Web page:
Multidimensional Skill Mismatch

92 Pages Posted: 20 Jul 2015

See all articles by Fatih Guvenen

Fatih Guvenen

University of Minnesota - Department of Economics; National Bureau of Economic Research (NBER)

Burhanettin Kuruscu

University of Toronto - Department of Economics

Satoshi Tanaka

University of Queensland

David G. Wiczer

SUNY Stony Brook - Department of Economics

Multiple version iconThere are 2 versions of this paper

Date Written: July 2015

Abstract

What determines the earnings of a worker relative to his peers in the same occupation? What makes a worker fail in one occupation but succeed in another? More broadly, what are the factors that determine the productivity of a worker-occupation match? To help answer questions like these, we propose an empirical measure of multidimensional skill mismatch, which is based on the discrepancy between the portfolio of skills required by an occupation and the portfolio of abilities possessed by a worker for learning those skills. This measure arises naturally in a dynamic model of occupational choice and human capital accumulation with multidimensional skills and Bayesian learning about one’s ability to learn skills. Not only does mismatch depress wage growth in the current occupation, it also leaves a scarring effect—by stunting skill acquisition—that reduces wages in future occupations. Mismatch also predicts different aspects of occupational switching behavior. We construct the empirical analog of our skill mismatch measure from readily available US panel data on individuals and occupations and find empirical support for these implications. The magnitudes of these effects are large: moving from the worst- to the best-matched decile can improve wages by 11% per year for the rest of one’s career.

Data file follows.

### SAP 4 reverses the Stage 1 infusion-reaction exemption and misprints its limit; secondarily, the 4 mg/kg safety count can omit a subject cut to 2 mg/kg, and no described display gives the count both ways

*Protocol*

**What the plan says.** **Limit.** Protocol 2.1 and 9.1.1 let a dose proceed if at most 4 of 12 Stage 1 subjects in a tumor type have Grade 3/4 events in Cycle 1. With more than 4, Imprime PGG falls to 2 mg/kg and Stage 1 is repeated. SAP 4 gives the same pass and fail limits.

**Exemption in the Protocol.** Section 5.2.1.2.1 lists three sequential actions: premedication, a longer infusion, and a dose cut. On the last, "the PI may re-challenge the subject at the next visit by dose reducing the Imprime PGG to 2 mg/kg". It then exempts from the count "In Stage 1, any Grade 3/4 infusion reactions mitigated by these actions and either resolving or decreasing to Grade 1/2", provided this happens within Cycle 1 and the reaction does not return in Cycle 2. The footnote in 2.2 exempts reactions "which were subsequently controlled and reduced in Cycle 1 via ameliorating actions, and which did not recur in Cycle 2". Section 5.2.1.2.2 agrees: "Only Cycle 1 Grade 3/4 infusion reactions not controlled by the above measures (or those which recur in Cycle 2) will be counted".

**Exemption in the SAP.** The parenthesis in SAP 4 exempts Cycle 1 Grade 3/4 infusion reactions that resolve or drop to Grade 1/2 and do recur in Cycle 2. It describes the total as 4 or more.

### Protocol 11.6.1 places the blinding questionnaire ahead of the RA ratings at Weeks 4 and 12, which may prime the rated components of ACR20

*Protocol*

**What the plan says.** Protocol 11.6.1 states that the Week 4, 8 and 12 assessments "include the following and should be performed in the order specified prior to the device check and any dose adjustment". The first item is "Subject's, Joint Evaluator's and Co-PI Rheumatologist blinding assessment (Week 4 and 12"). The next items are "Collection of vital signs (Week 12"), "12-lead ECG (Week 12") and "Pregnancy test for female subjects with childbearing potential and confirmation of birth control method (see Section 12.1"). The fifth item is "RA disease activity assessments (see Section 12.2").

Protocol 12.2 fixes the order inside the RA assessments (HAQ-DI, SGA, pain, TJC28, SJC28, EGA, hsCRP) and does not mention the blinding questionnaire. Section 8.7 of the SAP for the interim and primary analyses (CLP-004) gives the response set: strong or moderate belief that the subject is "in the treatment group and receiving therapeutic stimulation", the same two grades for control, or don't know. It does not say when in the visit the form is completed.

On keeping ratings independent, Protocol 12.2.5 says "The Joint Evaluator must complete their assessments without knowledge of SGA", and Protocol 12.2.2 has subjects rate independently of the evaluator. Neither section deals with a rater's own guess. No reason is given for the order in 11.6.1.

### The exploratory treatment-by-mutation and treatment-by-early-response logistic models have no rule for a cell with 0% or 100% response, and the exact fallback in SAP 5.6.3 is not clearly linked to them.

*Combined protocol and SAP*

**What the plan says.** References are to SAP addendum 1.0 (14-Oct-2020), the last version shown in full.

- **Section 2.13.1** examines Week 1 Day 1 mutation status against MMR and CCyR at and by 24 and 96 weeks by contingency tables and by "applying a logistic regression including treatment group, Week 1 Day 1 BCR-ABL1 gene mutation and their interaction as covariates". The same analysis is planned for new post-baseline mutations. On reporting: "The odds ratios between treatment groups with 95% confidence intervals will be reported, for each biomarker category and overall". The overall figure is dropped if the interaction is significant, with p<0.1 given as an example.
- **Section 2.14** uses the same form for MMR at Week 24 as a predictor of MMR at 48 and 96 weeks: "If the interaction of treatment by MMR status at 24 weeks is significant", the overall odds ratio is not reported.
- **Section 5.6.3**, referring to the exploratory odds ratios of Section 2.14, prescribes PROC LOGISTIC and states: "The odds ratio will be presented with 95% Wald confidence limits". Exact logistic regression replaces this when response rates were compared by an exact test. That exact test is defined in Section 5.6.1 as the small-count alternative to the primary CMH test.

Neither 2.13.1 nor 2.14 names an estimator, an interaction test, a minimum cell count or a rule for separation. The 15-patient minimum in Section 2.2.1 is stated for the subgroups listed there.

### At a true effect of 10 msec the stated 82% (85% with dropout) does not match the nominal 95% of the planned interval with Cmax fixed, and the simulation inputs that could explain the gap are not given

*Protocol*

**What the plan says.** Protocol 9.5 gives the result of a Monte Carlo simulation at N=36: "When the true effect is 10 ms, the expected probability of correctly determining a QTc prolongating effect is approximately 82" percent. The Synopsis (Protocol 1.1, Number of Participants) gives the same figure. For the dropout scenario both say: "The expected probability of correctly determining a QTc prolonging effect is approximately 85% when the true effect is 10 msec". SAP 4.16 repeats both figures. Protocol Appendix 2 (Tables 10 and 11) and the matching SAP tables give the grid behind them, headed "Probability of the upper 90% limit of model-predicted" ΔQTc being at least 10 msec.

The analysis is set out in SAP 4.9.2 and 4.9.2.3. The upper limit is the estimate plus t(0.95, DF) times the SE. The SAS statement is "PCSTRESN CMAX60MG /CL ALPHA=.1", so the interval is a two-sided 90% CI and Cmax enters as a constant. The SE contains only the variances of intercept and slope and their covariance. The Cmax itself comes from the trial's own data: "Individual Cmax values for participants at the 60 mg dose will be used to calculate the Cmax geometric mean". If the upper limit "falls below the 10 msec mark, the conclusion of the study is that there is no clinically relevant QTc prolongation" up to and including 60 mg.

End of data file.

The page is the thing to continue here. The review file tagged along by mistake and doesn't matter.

Suggested Citation

Guvenen, Fatih and Kuruscu, Burhanettin and Tanaka, Satoshi and Wiczer, David G., Multidimensional Skill Mismatch (July 2015). NBER Working Paper No. w21376. Available at SSRN: https://ssrn.com/abstract=2633332

Fatih Guvenen (Contact Author)

University of Minnesota - Department of Economics ( email )

Minneapolis, MN 55455
United States

National Bureau of Economic Research (NBER) ( email )

1050 Massachusetts Avenue
Cambridge, MA 02138
United States

Burhanettin Kuruscu

University of Toronto - Department of Economics ( email )

Toronto, Ontario M5S 3G8
Canada

HOME PAGE: http://https://sites.google.com/site/bkuruscu

Satoshi Tanaka

University of Queensland ( email )

St Lucia
Brisbane, Queensland 4072
Australia

David G. Wiczer

SUNY Stony Brook - Department of Economics ( email )

NY 11733-4384
United States

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